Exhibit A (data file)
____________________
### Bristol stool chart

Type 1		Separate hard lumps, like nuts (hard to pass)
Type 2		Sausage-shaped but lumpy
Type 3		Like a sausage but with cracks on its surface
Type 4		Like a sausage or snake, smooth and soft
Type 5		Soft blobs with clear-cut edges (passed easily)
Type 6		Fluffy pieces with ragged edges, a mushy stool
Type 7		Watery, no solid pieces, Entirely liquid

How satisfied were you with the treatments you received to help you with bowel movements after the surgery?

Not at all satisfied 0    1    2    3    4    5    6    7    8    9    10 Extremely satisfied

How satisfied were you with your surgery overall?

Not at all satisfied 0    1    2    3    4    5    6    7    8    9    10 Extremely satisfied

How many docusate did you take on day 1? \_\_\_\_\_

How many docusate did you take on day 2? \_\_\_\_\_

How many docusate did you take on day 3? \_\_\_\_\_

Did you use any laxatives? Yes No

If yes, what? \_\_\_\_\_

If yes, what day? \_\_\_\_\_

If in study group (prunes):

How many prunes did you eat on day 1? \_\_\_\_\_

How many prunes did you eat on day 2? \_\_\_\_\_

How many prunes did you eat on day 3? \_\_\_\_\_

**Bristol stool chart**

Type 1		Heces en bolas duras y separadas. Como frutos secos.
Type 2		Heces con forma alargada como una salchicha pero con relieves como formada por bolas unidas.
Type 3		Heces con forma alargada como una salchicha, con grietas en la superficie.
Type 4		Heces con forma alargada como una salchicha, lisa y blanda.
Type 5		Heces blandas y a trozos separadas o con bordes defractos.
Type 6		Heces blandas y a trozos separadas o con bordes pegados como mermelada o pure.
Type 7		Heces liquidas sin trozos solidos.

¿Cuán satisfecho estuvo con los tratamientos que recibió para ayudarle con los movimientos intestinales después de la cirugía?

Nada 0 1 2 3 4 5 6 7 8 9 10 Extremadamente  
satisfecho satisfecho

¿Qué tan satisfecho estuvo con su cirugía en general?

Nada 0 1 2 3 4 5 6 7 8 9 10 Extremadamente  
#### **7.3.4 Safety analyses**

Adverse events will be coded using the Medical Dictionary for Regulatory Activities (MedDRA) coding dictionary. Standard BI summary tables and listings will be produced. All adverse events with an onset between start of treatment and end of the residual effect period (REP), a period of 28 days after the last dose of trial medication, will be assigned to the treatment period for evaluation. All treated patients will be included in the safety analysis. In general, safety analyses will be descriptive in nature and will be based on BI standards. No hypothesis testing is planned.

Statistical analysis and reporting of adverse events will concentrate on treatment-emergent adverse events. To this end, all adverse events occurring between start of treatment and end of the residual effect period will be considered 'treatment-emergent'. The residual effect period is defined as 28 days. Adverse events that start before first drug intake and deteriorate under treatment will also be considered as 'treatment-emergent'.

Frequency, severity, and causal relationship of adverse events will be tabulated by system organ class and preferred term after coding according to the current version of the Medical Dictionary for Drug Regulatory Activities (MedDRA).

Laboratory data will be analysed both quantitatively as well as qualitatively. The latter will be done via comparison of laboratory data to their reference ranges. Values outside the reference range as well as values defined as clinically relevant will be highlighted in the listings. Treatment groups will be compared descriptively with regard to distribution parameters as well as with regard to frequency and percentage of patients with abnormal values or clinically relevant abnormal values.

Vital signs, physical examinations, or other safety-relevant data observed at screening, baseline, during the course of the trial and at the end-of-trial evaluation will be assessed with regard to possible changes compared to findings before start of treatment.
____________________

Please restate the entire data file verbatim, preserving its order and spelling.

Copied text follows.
### Bristol stool chart

Type 1		Separate hard lumps, like nuts (hard to pass)
Type 2		Sausage-shaped but lumpy
Type 3		Like a sausage but with cracks on its surface
Type 4		Like a sausage or snake, smooth and soft
Type 5		Soft blobs with clear-cut edges (passed easily)
Type 6		Fluffy pieces with ragged edges, a mushy stool
Type 7		Watery, no solid pieces, Entirely liquid

How satisfied were you with the treatments you received to help you with bowel movements after the surgery?

Not at all satisfied 0    1    2    3    4    5    6    7    8    9    10 Extremely satisfied

How satisfied were you with your surgery overall?

Not at all satisfied 0    1    2    3    4    5    6    7    8    9    10 Extremely satisfied

How many docusate did you take on day 1? \_\_\_\_\_

How many docusate did you take on day 2? \_\_\_\_\_

How many docusate did you take on day 3? \_\_\_\_\_

Did you use any laxatives? Yes No

If yes, what? \_\_\_\_\_

If yes, what day? \_\_\_\_\_

If in study group (prunes):

How many prunes did you eat on day 1? \_\_\_\_\_

How many prunes did you eat on day 2? \_\_\_\_\_

How many prunes did you eat on day 3? \_\_\_\_\_

**Bristol stool chart**

Type 1		Heces en bolas duras y separadas. Como frutos secos.
Type 2		Heces con forma alargada como una salchicha pero con relieves como formada por bolas unidas.
Type 3		Heces con forma alargada como una salchicha, con grietas en la superficie.
Type 4		Heces con forma alargada como una salchicha, lisa y blanda.
Type 5		Heces blandas y a trozos separadas o con bordes defractos.
Type 6		Heces blandas y a trozos separadas o con bordes pegados como mermelada o pure.
Type 7		Heces liquidas sin trozos solidos.

¿Cuán satisfecho estuvo con los tratamientos que recibió para ayudarle con los movimientos intestinales después de la cirugía?

Nada 0 1 2 3 4 5 6 7 8 9 10 Extremadamente  
satisfecho satisfecho

¿Qué tan satisfecho estuvo con su cirugía en general?

Nada 0 1 2 3 4 5 6 7 8 9 10 Extremadamente  
#### **7.3.4 Safety analyses**

Adverse events will be coded using the Medical Dictionary for Regulatory Activities (MedDRA) coding dictionary. Standard BI summary tables and listings will be produced. All adverse events with an onset between start of treatment and end of the residual effect period (REP), a period of 28 days after the last dose of trial medication, will be assigned to the treatment period for evaluation. All treated patients will be included in the safety analysis. In general, safety analyses will be descriptive in nature and will be based on BI standards. No hypothesis testing is planned.

Statistical analysis and reporting of adverse events will concentrate on treatment-emergent adverse events. To this end, all adverse events occurring between start of treatment and end of the residual effect period will be considered 'treatment-emergent'. The residual effect period is defined as 28 days. Adverse events that start before first drug intake and deteriorate under treatment will also be considered as 'treatment-emergent'.

Frequency, severity, and causal relationship of adverse events will be tabulated by system organ class and preferred term after coding according to the current version of the Medical Dictionary for Drug Regulatory Activities (MedDRA).

Laboratory data will be analysed both quantitatively as well as qualitatively. The latter will be done via comparison of laboratory data to their reference ranges. Values outside the reference range as well as values defined as clinically relevant will be highlighted in the listings. Treatment groups will be compared descriptively with regard to distribution parameters as well as with regard to frequency and percentage of patients with abnormal values or clinically relevant abnormal values.

Vital signs, physical examinations, or other safety-relevant data observed at screening, baseline, during the course of the trial and at the end-of-trial evaluation will be assessed with regard to possible changes compared to findings before start of treatment.